Uniaxial tensile tests were conducted at the longitudinal plane and the transversal plane at the low-body level and at the upper-body level of the cuticle to access its mechanical properties (Figure 9). The elastic modulus of the untreated cuticle varied between 1.91 and 6.55 MPa, and the maximum tensile strength was between 1.92 and 3.28 MPa. Significant differences were found between the longitudinal and the transversal lower directions, with the former showing the lowest values. The tensile strain at maximum load ranged from 64.42 to 90.75%, indicating that the cuticle can sustain high deformation before fracturing (ductile behavior), particularly in the longitudinal direction with an elongation of approx. 100%.
The decalcification process led to a decrease in cuticle thickness and significant differences in the three properties and directions. An increase in the material stiffness of 10 times higher (28.71 to 102.26 MPa) was observed, particularly in the transversal directions, leading to a more brittle fracture behavior (strain at maximum load: 7.83 to 14.77%). These results indicate that this treatment led to the removal of calcified components and changes in protein composition related to the removal of collagen or changes in protein properties by increasing the cross-linking of the cuticle proteins, possibly manifested in the outer and inner zones of the cuticle. Despite the chemical and structural changes observed with the deproteinization, it appeared that this treatment had a lesser effect on the mechanical properties, which remained, in general, similar to the decalcification (elastic modulus: 33.55 to 81.05 MPa, max. strength: 1.89 to 3.31 MPa; strain at maximum load: 12.86 to 14.92%), indicating that the alkaline treatment had a smaller effect when compared with the acid treatment.
Comparing these results with other marine materials is limited due to the lack of studies on their mechanical properties. For instance, the elastic modulus of P. pollicipes cuticle is in the range of values described for the soft cuticle formed during C. sapidus exoskeleton replacement, which corresponds to the initial phase of new cuticle formation without the initiation of the mineralization process [52]. These values are also comparable to resilin, an elastomeric protein found in many insect cuticles and other arthropods. This protein has several functions such as the generation of deformability and flexibility in membrane and joint systems, the storage of elastic energy in jumping and catapulting systems and the sealing of wounds in a traumatic reproductive system. It is also present in many compound eye lenses and, therefore, is suggested to be a very suitable material for optical elements because of its transparency and amorphousness [53]. After decalcification, the elastic modulus approximates to the byssal mussel thread, a biopolymer that adheres to hard surfaces with high strength and extensibility, allowing mussels to withstand the large and repetitive force produced by waves [52,54], inspiring scientists towards the development of biomimetic materials and adhesives, including for biomedicine applications [55].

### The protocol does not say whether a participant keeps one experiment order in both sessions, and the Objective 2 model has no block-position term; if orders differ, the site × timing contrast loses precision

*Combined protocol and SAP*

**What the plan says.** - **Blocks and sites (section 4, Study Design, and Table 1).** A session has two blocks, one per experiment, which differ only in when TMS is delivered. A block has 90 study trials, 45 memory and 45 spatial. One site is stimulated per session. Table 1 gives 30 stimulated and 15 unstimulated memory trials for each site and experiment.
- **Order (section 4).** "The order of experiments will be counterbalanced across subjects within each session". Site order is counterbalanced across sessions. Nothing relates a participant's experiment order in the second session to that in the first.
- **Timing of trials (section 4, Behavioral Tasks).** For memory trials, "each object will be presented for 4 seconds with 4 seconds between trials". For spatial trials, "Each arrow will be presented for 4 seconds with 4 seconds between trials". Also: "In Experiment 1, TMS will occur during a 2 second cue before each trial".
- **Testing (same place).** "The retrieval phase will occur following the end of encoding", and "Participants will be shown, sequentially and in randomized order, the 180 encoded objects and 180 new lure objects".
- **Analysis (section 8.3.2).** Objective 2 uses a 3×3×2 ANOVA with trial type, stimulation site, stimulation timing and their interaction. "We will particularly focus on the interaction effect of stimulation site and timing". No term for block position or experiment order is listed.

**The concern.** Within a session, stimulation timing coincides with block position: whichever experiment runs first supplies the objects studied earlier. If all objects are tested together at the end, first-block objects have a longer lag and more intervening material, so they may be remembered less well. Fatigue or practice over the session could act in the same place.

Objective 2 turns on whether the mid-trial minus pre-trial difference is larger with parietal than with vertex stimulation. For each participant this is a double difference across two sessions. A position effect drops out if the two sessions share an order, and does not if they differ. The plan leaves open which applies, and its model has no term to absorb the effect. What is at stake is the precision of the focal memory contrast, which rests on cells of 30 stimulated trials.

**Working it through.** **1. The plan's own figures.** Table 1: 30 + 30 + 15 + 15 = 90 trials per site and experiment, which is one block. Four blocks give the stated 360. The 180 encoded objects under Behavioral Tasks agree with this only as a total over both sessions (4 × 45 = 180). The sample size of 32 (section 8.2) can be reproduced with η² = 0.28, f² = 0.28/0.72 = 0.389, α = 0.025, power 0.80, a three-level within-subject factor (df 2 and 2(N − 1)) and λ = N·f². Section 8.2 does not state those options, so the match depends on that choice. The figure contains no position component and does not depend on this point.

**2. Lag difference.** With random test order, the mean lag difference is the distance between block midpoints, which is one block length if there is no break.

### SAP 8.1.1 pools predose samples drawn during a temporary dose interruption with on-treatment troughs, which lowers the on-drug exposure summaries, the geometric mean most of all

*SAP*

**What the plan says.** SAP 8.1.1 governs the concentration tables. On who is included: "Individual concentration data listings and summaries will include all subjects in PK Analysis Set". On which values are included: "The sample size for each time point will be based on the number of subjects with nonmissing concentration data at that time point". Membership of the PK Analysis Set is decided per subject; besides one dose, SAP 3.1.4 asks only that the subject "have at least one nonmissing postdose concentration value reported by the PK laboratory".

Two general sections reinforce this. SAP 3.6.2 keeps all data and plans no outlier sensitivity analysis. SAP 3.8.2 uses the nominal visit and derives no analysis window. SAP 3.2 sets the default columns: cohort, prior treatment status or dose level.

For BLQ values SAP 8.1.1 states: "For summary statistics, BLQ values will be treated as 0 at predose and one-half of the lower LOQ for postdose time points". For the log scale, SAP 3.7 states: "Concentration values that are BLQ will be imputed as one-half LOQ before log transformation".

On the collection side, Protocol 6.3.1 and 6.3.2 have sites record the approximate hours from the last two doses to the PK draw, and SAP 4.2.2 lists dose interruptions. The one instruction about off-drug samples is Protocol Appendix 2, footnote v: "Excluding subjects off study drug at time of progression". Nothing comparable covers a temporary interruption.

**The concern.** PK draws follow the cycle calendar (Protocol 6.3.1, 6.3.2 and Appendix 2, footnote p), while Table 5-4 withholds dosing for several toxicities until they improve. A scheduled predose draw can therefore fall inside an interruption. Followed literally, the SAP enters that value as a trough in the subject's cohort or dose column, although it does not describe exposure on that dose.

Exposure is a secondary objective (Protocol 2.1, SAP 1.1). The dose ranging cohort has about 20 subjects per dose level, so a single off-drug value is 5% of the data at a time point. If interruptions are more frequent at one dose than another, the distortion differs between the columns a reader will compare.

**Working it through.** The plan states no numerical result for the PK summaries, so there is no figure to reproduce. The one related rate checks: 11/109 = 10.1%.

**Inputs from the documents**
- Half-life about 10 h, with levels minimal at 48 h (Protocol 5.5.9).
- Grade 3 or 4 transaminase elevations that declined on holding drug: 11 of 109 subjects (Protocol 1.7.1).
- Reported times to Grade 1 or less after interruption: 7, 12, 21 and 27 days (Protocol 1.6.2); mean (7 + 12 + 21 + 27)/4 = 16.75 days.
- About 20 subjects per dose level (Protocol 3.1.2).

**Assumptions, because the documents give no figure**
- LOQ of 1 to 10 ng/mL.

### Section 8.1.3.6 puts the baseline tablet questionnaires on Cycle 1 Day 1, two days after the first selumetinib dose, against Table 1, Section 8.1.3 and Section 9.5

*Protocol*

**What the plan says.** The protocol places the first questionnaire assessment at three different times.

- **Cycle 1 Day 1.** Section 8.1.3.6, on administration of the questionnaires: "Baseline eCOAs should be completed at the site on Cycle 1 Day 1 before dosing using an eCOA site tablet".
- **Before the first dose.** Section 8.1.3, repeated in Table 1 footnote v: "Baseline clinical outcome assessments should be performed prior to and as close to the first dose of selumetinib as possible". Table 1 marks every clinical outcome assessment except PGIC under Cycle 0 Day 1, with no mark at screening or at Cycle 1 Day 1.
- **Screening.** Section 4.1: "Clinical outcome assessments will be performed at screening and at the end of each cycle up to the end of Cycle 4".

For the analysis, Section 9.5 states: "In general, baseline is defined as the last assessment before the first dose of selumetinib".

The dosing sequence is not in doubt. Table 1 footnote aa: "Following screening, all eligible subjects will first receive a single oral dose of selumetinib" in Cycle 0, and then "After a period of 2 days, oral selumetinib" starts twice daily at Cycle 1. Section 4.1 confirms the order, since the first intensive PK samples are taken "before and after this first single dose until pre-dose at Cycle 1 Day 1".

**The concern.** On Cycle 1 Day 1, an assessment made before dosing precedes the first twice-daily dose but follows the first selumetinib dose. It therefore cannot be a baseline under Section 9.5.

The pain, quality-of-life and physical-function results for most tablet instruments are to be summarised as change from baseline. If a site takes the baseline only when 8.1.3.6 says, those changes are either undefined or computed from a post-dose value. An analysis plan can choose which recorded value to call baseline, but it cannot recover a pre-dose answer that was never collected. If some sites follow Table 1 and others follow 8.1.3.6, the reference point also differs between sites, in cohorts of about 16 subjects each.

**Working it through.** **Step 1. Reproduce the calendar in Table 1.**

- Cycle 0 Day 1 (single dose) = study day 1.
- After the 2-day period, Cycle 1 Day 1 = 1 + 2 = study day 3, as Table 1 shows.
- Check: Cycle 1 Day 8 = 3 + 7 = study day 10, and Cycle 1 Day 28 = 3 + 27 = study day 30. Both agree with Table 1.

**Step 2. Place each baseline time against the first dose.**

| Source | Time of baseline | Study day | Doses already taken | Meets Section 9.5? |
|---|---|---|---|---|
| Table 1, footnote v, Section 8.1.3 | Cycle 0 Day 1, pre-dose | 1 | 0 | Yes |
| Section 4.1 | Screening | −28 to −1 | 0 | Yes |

Overall, the results of the mechanical properties indicate that despite the predominantly inorganic composition of the cuticle (>70%), it presented low rigidity, meaning that polymers determine most of their mechanical properties. Significant differences between the longitudinal and transversal directions suggest variability in material properties in different cuticle directions (anisotropy). Previous works point out that a new cuticle is formed in the upper section of the stalk, whereas there is high contraction and scratching in the lower section manifested by the low scale size and the short distance between them [31,56]. Additionally, the lower region of the cuticle is closer to the animal base that attaches to the substrate. Therefore, material properties in this region can be affected by adhesion [57]. The characteristics in the lower part of the animal may explain the high elastic modulus, max. strength and lower strain at maximum load in the transversal lower direction. Within the longitudinal direction, it is also possible that fibers running in this direction may present distinct properties related to the ability of the peduncle to serve as a pressure-containing vessel [47]. It would also be interesting to analyze the internal surface of the cuticle as previous works described differences between cuticle topographies, which were correlated with different abilities for cell adhesion and proliferation [19].

2.6. Flexible Cuticles as Biomimetic Models for Tissue Engineering and Regenerative Medicine Applications

Materials of crustacean origin are composites comprising multiple constituents with different physical and chemical properties tuned to meet various functionality requirements [10]. Their study has been centered on their rigid exoskeletons and recently on the replacement exoskeletons formed during growth, in which their mechanical and structural properties must suit exoskeleton requirements (i.e., rigid or hydrostatic) [52]. For example, sustainable chitin sources such as the “soft-skeletons” of commercial crabs or the tube-like porous chitin structures of spiders, produced during molting, are currently being evaluated as naturally prefabricated materials for biomedical applications with minimum processing [19,58]. In P. pollicipes, chemical treatments can tune cuticle mechanical properties to fulfil the requirements for chitin-based tissue engineering approaches. Nevertheless, the sustainability of this resource should be analyzed as harvesting is not ecologically sustainable [59]. Attempts have been made in the last decade to cultivate P. pollicipes in captivity but this remains challenging [60].